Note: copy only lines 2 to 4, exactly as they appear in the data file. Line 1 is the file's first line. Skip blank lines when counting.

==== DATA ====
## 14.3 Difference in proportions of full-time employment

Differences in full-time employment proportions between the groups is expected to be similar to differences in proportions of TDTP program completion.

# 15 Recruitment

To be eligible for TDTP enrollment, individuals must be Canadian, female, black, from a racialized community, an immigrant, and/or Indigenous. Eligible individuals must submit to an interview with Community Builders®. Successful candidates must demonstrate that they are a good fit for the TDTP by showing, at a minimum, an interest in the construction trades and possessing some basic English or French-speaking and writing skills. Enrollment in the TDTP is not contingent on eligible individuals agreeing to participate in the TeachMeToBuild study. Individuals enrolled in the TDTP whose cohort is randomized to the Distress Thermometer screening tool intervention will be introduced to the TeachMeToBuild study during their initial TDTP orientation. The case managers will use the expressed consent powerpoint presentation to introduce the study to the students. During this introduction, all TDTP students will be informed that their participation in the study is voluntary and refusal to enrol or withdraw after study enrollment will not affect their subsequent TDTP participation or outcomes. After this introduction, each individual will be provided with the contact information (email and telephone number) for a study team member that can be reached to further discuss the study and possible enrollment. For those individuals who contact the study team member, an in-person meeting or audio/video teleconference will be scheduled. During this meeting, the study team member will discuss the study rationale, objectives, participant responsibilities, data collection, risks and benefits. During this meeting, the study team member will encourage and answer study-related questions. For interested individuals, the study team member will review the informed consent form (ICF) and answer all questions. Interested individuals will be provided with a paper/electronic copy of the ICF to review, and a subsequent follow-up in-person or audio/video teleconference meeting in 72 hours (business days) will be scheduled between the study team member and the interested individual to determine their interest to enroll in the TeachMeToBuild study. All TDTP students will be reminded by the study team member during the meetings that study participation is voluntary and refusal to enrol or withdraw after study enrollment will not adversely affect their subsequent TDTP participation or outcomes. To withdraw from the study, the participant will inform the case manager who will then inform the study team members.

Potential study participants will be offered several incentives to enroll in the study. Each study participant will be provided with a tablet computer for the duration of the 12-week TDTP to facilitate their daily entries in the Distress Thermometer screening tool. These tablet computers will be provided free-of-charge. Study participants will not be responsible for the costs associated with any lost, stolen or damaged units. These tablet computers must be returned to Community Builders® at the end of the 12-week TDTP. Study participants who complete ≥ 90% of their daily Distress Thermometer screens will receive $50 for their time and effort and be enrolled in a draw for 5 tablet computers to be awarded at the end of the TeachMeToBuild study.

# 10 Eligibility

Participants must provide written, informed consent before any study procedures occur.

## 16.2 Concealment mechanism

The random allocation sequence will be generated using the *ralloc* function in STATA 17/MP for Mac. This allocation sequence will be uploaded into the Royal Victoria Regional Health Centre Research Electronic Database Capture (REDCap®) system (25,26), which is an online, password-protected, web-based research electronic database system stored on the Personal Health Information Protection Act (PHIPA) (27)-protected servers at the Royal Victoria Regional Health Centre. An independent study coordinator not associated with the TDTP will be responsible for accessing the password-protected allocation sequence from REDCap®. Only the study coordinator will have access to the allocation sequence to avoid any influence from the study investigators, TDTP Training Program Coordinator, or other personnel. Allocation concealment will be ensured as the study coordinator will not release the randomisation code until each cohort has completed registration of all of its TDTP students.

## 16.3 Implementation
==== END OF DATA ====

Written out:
Differences in full-time employment proportions between the groups is expected to be similar to differences in proportions of TDTP program completion.

# 15 Recruitment

To be eligible for TDTP enrollment, individuals must be Canadian, female, black, from a racialized community, an immigrant, and/or Indigenous. Eligible individuals must submit to an interview with Community Builders®. Successful candidates must demonstrate that they are a good fit for the TDTP by showing, at a minimum, an interest in the construction trades and possessing some basic English or French-speaking and writing skills. Enrollment in the TDTP is not contingent on eligible individuals agreeing to participate in the TeachMeToBuild study. Individuals enrolled in the TDTP whose cohort is randomized to the Distress Thermometer screening tool intervention will be introduced to the TeachMeToBuild study during their initial TDTP orientation. The case managers will use the expressed consent powerpoint presentation to introduce the study to the students. During this introduction, all TDTP students will be informed that their participation in the study is voluntary and refusal to enrol or withdraw after study enrollment will not affect their subsequent TDTP participation or outcomes. After this introduction, each individual will be provided with the contact information (email and telephone number) for a study team member that can be reached to further discuss the study and possible enrollment. For those individuals who contact the study team member, an in-person meeting or audio/video teleconference will be scheduled. During this meeting, the study team member will discuss the study rationale, objectives, participant responsibilities, data collection, risks and benefits. During this meeting, the study team member will encourage and answer study-related questions. For interested individuals, the study team member will review the informed consent form (ICF) and answer all questions. Interested individuals will be provided with a paper/electronic copy of the ICF to review, and a subsequent follow-up in-person or audio/video teleconference meeting in 72 hours (business days) will be scheduled between the study team member and the interested individual to determine their interest to enroll in the TeachMeToBuild study. All TDTP students will be reminded by the study team member during the meetings that study participation is voluntary and refusal to enrol or withdraw after study enrollment will not adversely affect their subsequent TDTP participation or outcomes. To withdraw from the study, the participant will inform the case manager who will then inform the study team members.